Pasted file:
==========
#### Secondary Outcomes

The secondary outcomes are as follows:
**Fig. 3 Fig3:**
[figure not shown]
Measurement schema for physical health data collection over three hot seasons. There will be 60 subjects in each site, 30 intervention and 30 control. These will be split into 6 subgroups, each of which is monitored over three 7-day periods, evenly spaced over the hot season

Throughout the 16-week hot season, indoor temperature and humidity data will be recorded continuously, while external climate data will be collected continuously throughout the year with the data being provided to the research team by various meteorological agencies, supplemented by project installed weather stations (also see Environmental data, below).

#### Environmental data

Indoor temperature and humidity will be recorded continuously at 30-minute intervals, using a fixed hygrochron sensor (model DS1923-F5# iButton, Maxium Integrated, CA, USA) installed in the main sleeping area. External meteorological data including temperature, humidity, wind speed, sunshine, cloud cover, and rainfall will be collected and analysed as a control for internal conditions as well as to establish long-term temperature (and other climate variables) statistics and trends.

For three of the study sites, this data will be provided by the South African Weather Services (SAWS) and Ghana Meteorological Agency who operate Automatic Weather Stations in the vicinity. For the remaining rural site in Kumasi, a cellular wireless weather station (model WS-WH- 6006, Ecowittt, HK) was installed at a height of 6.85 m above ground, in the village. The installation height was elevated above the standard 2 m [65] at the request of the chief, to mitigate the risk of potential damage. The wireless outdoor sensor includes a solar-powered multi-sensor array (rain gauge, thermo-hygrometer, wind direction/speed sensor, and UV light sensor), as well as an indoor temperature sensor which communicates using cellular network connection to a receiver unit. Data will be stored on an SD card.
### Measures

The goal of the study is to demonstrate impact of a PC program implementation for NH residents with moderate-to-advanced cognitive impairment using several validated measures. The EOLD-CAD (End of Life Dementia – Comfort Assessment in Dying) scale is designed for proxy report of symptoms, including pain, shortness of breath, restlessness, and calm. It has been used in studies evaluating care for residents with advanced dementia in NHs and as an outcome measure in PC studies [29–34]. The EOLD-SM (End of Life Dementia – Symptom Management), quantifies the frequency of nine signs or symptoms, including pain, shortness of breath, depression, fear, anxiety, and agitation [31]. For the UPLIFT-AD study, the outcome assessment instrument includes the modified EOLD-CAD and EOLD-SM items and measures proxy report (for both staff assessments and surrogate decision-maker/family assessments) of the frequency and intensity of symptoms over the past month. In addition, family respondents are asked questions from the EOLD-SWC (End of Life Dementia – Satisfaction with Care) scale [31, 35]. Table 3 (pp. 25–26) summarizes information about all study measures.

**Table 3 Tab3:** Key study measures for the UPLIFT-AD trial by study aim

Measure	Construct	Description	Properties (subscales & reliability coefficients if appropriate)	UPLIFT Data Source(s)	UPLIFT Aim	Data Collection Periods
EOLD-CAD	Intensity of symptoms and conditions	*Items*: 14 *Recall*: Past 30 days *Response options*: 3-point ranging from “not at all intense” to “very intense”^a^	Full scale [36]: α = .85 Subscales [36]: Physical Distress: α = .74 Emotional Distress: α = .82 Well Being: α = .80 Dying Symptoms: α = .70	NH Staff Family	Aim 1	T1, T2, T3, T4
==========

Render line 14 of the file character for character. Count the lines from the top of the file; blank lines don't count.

EOLD-CAD	Intensity of symptoms and conditions	*Items*: 14 *Recall*: Past 30 days *Response options*: 3-point ranging from “not at all intense” to “very intense”^a^	Full scale [36]: α = .85 Subscales [36]: Physical Distress: α = .74 Emotional Distress: α = .82 Well Being: α = .80 Dying Symptoms: α = .70	NH Staff Family	Aim 1	T1, T2, T3, T4